Man With a Movie Camera

Dir: Dziga Vertov, 1929. Cinematography: Mikhail Kaufman. Silent Film.
Man With a Movie Camera

Man With a Movie Camera is an experimental film directed by Dziga Vertov. In this film Vertov was attempting to create an "absolute language of cinema" that is "based on its total separation from the language of literature and theatre." Dropping the use of actors, story lines, sets, and inter-titles, the result is a video diary made up of very powerful imagery.

Although this is an experimental film, and Vertov used a wealth of cinematic trickery (variable camera speeds, dissolves, split-screen effects, the use of prismatic lenses, stop motion etc.). The subject matter is of the everyday sort, or rather, the exposure of some of the more esoteric aspects of day to day life. The viewer is taken to see the heart of factories, a salon, a childbirth, and many other places where we normally might not go, we are shown a snapshot of urban life in a Russian city in 1929.

One of the more charming aspects of this film is its intimate treatment of an environment, and time, that is now lost to us. Vertov, and his brother Mikhail Kaufman (the cinematographer), had an almost prophetic sense of what might be of lasting interest to audiences in the future; shooting seemingly mundane things in great detail, these images bring the time and place to life in a very striking manner.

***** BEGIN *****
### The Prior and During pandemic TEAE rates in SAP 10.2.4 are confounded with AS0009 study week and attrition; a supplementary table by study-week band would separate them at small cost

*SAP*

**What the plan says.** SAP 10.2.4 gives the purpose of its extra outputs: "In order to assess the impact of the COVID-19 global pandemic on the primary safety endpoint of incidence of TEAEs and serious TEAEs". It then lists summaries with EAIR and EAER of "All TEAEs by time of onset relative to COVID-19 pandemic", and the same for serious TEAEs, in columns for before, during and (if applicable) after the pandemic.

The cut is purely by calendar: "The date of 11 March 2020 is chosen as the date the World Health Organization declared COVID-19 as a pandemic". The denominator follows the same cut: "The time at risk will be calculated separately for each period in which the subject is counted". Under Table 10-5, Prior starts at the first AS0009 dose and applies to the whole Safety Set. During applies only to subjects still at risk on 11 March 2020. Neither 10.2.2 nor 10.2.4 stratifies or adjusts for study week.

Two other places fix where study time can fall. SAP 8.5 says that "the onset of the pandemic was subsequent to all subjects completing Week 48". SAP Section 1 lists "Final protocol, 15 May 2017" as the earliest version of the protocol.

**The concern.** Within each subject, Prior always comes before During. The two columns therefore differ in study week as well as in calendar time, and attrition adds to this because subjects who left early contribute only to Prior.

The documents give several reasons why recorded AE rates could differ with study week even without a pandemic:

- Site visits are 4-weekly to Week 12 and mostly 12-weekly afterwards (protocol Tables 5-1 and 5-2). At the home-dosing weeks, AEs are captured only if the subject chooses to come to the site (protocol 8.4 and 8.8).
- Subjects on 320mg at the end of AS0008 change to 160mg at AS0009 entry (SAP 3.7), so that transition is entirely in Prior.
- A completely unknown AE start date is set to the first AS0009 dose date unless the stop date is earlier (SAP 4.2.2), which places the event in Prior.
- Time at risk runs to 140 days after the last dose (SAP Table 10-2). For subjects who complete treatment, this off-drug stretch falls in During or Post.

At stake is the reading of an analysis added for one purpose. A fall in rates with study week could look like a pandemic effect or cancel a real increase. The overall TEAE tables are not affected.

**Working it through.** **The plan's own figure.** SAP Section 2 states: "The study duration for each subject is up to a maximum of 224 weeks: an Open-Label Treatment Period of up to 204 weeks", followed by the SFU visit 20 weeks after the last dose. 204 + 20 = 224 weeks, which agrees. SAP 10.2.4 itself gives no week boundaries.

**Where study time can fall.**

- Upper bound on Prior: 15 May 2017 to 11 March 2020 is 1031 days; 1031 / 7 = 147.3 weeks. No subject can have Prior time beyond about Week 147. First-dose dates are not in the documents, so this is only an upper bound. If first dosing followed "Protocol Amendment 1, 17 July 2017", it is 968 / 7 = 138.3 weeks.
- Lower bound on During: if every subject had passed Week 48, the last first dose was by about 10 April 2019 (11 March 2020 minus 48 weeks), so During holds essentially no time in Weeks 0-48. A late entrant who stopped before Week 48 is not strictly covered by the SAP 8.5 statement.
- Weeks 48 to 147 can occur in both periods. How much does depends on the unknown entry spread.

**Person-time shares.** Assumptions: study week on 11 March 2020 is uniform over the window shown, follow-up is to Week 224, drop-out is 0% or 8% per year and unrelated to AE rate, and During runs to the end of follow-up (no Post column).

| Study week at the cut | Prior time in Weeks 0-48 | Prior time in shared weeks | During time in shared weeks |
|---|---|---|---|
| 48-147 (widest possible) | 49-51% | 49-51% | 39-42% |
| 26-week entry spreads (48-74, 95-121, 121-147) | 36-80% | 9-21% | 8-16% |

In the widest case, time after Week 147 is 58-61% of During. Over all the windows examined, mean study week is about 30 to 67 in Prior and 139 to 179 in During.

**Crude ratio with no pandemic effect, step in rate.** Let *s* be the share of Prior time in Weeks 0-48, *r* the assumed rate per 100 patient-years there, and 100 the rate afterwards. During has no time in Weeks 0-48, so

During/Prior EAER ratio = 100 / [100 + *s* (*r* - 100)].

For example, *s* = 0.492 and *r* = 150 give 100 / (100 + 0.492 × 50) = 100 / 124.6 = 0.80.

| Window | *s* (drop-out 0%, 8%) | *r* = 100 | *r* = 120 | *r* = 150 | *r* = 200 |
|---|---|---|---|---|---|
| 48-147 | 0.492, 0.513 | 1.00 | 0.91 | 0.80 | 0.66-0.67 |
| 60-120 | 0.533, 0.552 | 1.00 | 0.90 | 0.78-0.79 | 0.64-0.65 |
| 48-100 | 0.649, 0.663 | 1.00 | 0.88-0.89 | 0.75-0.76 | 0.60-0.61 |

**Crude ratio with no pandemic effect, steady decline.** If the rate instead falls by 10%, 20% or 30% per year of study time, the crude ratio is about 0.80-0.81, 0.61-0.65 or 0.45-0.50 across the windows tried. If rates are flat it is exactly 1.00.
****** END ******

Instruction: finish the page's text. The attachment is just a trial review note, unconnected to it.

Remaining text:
The overall effect of the film is that of a collage of images, rapid-fire editing, and images superimposed over each other to create a surrealistic atmospher - the city appears almost factory-like, as the film is interspersed with artful images of industry, and we are taken from panoramic overhead views down to street curb level. There is a constant stream of images, such that I'm sure you could point out new parts of the film with every consecutive viewing.

The soundtrack in my version (Image Entertainment 2002) provided by The Alloy Orchestra, leaves me with mixed emotions. As a matter of personal taste, I tend to shy away from overly anthemic orchestral blasts of music, and even though this soundtrack does relapse into that sort of boisterousness every now and again, there are also some really nice, subtle bits of music that make use of junk percussion, and detuned instruments, adding a complimentary industrial feel to the film. But when the analog synths kick in I'm reminded of how important it is to put an appropriate soundtrack to a film of a bygone era. Watch this without a score at least once.

Ultimately, Man With a Movie Camera is a fantastic and historical work of cinema that would be enjoyed by fans of silent film, fans of the 20s and 30s, and fans of experimental film.

Posted by:
Jonah Rust
Jun 29, 2009 4:17pm
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